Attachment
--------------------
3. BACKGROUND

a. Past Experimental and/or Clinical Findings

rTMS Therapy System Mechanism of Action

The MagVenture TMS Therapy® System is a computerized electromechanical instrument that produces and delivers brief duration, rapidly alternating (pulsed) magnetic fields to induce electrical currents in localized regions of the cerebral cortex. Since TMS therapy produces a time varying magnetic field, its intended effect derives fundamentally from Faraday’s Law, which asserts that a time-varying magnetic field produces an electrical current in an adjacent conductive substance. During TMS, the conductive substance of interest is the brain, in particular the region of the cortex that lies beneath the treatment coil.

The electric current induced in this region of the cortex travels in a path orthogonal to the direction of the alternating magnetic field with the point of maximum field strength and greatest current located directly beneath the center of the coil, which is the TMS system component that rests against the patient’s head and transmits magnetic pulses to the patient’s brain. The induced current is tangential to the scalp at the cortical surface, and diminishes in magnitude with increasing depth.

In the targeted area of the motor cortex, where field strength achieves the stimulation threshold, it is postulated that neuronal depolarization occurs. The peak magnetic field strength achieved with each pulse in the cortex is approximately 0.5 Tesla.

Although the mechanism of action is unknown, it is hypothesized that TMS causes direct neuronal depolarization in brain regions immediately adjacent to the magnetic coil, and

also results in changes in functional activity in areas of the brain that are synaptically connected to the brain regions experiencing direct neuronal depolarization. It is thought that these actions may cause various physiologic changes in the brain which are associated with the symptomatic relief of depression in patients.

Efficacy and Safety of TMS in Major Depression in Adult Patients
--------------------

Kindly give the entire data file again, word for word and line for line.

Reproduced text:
3. BACKGROUND

a. Past Experimental and/or Clinical Findings

rTMS Therapy System Mechanism of Action

The MagVenture TMS Therapy® System is a computerized electromechanical instrument that produces and delivers brief duration, rapidly alternating (pulsed) magnetic fields to induce electrical currents in localized regions of the cerebral cortex. Since TMS therapy produces a time varying magnetic field, its intended effect derives fundamentally from Faraday’s Law, which asserts that a time-varying magnetic field produces an electrical current in an adjacent conductive substance. During TMS, the conductive substance of interest is the brain, in particular the region of the cortex that lies beneath the treatment coil.

The electric current induced in this region of the cortex travels in a path orthogonal to the direction of the alternating magnetic field with the point of maximum field strength and greatest current located directly beneath the center of the coil, which is the TMS system component that rests against the patient’s head and transmits magnetic pulses to the patient’s brain. The induced current is tangential to the scalp at the cortical surface, and diminishes in magnitude with increasing depth.

In the targeted area of the motor cortex, where field strength achieves the stimulation threshold, it is postulated that neuronal depolarization occurs. The peak magnetic field strength achieved with each pulse in the cortex is approximately 0.5 Tesla.

Although the mechanism of action is unknown, it is hypothesized that TMS causes direct neuronal depolarization in brain regions immediately adjacent to the magnetic coil, and

also results in changes in functional activity in areas of the brain that are synaptically connected to the brain regions experiencing direct neuronal depolarization. It is thought that these actions may cause various physiologic changes in the brain which are associated with the symptomatic relief of depression in patients.

Efficacy and Safety of TMS in Major Depression in Adult Patients